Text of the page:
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Today was a sad day in gaming for me.

DericLee
Honored Guest
My excitement over the future of getting a digital platform where I could still trade my games and share them has been crushed 😞

I know the majority didn't like XB1 vision of the future, and I understand why.

I just wish that they could have compromised by offering both solutions, heck, they could of sold me on a version of the XB1 with no disc drive, and give me the future I crave, gladly abiding by a check in rule, my systems already instantly log online when I've boot them up for the past 10 years anyhow :(.

But even in my sadness, I have the Rift on the horizon, so while I won't get the next generation of managing my game licenses, I will get the next generation in immersive game play.

So at least one of my dreams of the future of gaming is coming to fruition.

Thanks OculusVR, you give my hobby hope. πŸ™‚

(now if only Steam would adopt some of those original XB1 features-share/trade licenses specifically.
28 REPLIES 28

darren
Honored Guest
You are right... I was wholly expecting a cheaper version of the XB3 that didn't have an optical drive but it would require an online connection and you would just buy games online, rent movies online and stuff like that, which is nowadays 90% of my console usage. They could rationalize the cheaper cost by requiring single-licensed games.

Then, they would have an optical version that cost more but you would get the ability to share and trade games discs.

However, what Microsoft did was to destroy something that wasn't broke, making it worse, like literally a crippled-for-no-reason-other-than-greed console, and somehow, irrationally, they expected that force-feed marketing would make people buy it because they have no choice. And indeed, if they want to play exclusive titles, they do have no choice.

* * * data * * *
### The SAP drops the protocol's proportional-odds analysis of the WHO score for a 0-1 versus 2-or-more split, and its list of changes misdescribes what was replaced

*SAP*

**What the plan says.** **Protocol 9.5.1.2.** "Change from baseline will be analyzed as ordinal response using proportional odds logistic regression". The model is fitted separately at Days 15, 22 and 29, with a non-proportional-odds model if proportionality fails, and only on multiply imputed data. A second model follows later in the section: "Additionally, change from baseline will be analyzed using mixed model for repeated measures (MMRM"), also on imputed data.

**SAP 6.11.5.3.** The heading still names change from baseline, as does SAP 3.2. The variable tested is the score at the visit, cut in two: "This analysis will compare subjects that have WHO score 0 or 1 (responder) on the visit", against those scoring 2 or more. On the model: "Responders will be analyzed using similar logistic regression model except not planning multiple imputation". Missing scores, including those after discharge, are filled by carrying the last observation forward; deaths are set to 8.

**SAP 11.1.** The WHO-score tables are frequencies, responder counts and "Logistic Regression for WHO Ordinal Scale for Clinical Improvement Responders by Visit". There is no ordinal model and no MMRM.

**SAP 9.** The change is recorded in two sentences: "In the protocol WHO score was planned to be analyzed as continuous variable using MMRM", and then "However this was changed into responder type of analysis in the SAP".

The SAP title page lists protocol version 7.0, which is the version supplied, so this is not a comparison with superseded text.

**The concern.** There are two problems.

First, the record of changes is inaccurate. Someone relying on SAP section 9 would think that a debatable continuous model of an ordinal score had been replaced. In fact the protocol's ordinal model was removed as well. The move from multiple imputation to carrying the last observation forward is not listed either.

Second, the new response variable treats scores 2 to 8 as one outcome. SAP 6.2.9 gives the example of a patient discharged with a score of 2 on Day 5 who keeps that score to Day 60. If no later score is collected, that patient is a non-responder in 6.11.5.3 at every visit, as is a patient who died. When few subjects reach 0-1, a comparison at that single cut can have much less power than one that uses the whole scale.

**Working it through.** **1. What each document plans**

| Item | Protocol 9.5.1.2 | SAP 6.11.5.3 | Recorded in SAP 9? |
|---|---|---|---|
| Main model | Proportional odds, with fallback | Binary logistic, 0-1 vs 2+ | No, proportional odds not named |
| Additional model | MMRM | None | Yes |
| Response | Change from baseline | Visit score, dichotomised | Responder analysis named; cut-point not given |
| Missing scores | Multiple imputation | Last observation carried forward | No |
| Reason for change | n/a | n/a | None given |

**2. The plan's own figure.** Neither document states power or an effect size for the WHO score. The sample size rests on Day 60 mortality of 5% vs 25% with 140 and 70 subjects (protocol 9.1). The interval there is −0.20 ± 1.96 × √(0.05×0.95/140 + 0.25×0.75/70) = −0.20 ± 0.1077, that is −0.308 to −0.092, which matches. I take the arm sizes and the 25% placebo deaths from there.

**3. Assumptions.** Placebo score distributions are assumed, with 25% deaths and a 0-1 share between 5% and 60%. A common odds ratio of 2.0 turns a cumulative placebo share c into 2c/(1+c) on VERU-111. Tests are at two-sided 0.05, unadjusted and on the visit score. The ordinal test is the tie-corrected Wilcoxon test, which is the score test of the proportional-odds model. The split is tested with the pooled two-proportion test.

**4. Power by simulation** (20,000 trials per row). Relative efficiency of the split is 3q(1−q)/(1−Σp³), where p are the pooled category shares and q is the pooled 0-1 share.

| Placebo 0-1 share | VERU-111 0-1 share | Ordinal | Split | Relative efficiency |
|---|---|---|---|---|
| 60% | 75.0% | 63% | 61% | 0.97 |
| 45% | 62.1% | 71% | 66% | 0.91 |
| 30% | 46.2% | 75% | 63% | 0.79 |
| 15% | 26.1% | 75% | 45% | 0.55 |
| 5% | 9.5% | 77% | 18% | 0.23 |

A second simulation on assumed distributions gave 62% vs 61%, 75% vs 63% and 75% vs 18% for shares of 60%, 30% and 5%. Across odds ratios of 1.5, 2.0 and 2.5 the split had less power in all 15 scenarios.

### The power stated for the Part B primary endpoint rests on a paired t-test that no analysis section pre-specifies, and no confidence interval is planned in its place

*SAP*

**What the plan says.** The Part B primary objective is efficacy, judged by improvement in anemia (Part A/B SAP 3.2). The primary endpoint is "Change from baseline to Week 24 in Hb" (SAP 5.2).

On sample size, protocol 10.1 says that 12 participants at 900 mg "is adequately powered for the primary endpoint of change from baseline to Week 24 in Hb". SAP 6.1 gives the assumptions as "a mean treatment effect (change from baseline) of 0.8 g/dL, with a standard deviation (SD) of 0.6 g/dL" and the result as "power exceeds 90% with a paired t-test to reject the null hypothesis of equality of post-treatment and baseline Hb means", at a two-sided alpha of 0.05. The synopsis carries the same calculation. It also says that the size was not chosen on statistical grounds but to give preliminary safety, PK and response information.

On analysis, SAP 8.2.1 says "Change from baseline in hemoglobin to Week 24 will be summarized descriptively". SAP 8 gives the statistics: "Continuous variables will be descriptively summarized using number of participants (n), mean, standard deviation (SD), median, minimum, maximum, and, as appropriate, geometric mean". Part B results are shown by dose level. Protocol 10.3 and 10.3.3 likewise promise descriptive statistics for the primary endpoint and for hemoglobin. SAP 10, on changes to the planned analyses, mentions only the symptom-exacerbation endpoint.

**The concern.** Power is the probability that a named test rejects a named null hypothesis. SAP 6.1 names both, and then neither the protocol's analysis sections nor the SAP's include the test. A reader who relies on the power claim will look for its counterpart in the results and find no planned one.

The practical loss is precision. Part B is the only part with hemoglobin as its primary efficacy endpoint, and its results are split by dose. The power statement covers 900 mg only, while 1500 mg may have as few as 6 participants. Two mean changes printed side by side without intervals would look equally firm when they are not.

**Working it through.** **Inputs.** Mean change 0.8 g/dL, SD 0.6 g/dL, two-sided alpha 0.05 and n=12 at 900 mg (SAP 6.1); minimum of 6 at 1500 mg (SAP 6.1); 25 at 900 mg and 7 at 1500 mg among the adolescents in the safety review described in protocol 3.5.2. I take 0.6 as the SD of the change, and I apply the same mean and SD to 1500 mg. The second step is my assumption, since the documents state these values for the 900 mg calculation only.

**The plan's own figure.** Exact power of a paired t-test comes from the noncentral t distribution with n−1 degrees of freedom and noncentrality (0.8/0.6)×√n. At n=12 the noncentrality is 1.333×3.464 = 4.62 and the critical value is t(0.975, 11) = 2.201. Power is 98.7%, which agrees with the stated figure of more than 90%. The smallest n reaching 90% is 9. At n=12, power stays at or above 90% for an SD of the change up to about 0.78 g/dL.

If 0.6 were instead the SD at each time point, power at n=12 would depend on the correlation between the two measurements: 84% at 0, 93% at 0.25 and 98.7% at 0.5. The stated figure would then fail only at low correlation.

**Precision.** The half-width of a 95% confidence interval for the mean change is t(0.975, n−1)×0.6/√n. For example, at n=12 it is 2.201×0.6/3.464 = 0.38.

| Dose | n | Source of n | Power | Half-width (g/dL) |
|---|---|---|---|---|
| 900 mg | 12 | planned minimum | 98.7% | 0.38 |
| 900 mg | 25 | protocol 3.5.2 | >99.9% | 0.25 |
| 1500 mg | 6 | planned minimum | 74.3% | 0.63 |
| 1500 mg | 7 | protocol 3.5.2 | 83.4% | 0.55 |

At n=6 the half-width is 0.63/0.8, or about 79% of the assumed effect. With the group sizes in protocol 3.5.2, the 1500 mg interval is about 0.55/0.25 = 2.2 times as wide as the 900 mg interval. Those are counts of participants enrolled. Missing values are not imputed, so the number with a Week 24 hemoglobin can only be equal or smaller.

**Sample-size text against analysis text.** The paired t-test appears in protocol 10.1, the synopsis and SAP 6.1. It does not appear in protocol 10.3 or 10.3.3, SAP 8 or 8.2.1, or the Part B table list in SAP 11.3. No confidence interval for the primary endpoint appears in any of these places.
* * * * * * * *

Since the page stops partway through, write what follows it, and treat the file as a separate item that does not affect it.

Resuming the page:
However I don't think the people in this American climate want to be taken like that and I expect that a lot of people just won't buy the Xbone, in part, on principle. Also... I really don't think the features Microsoft put into the console are the features people really wanted.
"Collecting user blood samples is critical for the operation of the device. We have struggled with our ability to communicate our vision about how user blood sample collection is the future of VR gaming." - Microsoft

zeroxygen
Honored Guest
The XBOX One's vision of the future did not include trading and sharing. It included sharing, and purchasing with a copy of the game disc. As of today it's the same DRM setup as the former.

I think MS should have kept their plans, but only because I dislike needing the game disc in to start it. The majority seems to love the used games market, so they got what they want.

Can't please everybody, so you have to go with the majority it seems.

zeroxygen
Honored Guest
"darren" wrote:
You are right... I was wholly expecting a cheaper version of the XB3 that didn't have an optical drive but it would require an online connection and you would just buy games online, rent movies online and stuff like that, which is nowadays 90% of my console usage. They could rationalize the cheaper cost by requiring single-licensed games.

Then, they would have an optical version that cost more but you would get the ability to share and trade games discs.

However, what Microsoft did was to destroy something that wasn't broke, making it worse, like literally a crippled-for-no-reason-other-than-greed console, and somehow, irrationally, they expected that force-feed marketing would make people buy it because they have no choice. And indeed, if they want to play exclusive titles, they do have no choice.